Rocky Mountain Life, February 1948.  features two-page article Harris of Holiday House by Marshall Sprague.  Written about American composer Roy Harris, his wife Johana and their three children when they lived in Colorado Springs.  Harris was composer-in-residence at Colorado College and their home, located at 19 West Boulder Street, was given the name "Holiday House" in this article.  According to other long-time residents, however, the real name of the former mansion is Hobgoblin Hall.  Interestingly, this is the same house where Sprague himself lived, possibly while writing his first book The Business of getting Well,  in 1942.

True, The Man's Magazine,March 1953first time in print, the true book-length feature: The King of Cripple Creek, by Marshall Sprague. This article was re-published as a paperback book by the Friends of the Pikes Peak Library, Colorado Springs, CO., in 1994.

Colorado Wonderland (Souvenir Edition).
featuresMarshall Sprague article This is Central City (In Four Parts).  Colorado Springs; Colorado Wonderland Magazine, 1954.  Special, Extra Edition.

Colorado Wonderland Magazine, August 1954.  features Voodoo at Central City by Marshall Sprague, one of the four stories of This Is Central City, featured in the 1954 Special, Extra Edition of this publication.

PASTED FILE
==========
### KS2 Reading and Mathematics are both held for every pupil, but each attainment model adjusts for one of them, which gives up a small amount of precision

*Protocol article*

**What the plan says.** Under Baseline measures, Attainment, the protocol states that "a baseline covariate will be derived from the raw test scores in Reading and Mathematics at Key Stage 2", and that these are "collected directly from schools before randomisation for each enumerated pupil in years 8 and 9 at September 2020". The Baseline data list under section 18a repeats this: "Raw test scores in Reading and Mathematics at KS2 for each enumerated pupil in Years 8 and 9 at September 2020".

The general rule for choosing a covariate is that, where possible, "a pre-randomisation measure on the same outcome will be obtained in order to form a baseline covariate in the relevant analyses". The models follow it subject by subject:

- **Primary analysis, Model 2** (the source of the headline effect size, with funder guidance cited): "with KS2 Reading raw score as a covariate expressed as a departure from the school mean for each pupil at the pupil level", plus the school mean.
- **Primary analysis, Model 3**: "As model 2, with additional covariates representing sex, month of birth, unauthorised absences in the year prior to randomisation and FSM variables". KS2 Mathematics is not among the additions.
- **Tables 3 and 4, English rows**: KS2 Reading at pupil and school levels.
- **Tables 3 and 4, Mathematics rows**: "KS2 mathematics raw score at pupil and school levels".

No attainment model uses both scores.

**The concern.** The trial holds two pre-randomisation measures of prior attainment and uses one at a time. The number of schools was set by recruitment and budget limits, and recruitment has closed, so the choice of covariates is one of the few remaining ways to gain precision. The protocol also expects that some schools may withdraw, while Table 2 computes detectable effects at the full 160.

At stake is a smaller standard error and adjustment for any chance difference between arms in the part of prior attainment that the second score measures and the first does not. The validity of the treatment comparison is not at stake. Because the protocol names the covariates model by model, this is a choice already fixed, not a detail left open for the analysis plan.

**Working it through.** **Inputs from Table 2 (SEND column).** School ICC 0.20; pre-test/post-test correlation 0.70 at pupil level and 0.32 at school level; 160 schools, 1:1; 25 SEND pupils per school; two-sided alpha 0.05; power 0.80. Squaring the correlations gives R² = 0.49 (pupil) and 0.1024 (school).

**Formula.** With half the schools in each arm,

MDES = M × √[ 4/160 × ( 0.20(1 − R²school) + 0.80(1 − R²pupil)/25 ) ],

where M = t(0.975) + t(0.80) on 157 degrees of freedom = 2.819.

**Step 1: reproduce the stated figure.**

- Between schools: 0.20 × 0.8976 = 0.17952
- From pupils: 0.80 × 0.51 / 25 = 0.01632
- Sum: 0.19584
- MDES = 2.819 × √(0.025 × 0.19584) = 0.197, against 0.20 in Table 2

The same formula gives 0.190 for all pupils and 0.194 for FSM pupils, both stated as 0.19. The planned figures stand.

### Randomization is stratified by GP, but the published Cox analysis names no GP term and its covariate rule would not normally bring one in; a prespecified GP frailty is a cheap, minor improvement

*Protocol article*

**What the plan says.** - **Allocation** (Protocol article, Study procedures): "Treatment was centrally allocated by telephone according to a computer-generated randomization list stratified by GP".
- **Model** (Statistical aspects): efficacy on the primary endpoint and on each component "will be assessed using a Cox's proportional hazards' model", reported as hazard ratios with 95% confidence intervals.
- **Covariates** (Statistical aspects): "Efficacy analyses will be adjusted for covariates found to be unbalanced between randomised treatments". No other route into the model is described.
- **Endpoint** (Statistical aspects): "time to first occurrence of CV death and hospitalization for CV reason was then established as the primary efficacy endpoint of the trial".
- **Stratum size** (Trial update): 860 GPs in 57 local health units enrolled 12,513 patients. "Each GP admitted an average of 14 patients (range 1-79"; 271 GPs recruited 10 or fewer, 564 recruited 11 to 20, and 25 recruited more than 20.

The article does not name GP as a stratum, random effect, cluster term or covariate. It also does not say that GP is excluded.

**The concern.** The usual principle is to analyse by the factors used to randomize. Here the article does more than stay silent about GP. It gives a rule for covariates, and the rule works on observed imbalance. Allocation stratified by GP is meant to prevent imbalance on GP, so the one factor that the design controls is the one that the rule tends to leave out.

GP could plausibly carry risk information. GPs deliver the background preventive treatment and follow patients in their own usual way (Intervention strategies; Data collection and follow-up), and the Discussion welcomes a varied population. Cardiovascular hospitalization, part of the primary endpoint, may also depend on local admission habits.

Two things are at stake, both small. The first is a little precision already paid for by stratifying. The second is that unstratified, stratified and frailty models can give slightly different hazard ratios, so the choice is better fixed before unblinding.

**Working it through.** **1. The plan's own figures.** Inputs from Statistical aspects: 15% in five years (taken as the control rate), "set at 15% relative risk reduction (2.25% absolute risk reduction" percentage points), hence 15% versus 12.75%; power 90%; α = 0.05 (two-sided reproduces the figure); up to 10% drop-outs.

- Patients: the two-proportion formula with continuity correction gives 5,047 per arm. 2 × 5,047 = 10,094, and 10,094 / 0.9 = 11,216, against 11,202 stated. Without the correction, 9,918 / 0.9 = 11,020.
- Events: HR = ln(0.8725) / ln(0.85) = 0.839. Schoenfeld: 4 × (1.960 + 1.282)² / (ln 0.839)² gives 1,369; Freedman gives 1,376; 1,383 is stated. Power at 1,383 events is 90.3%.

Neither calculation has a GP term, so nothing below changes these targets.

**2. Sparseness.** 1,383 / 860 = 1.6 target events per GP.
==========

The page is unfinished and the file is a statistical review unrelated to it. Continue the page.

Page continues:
SAGA. True Adventures For Men (Magazine).  Vol 10, No. 1, April, 1955
Marshall Sprague article featured, entitled The Kit Carson Nobody Knows.
NY, McFadden Pub., 1955.

Marshall Sprague and others. Colorado: The Colorful Centennial State.  Denver: Golden West Pub., 1959. 40p. illustrated in color, with maps; a quarto-sized "tourist" publication in wraps. Sprague's article is The Mountains, and he also wrote additional segments entitled The Coloradoan, The Changing Faces and The Continental Divide.

1960 Brand Book, Volume 16 of the Denver Posse of the Westerners.  Guy Herstrom, editor.
features article by Marshall Sprague entitled Little London and The Bell Memoirs (p 313-337).

The Colorado College Magazine, Fall 1961.  Features article about Marshall Sprague and his then-new book Newport In The Rockies. The article is by contributing editor Robert M. Ormes, an equally fine Colorado author.

Denver (Magazine).
includes article by Marshall Sprague entitledThe Mountains.
Denver.  Golden West Pub. 1961.

Enchanted Central City (Magazine).
articles by prominent Colorado authors and historians, including It Started Here by Marshall Sprague.
Central City. Central City Opera House Association. circa early 1960s.  Also included photos by Myron Wood and Louise Pote.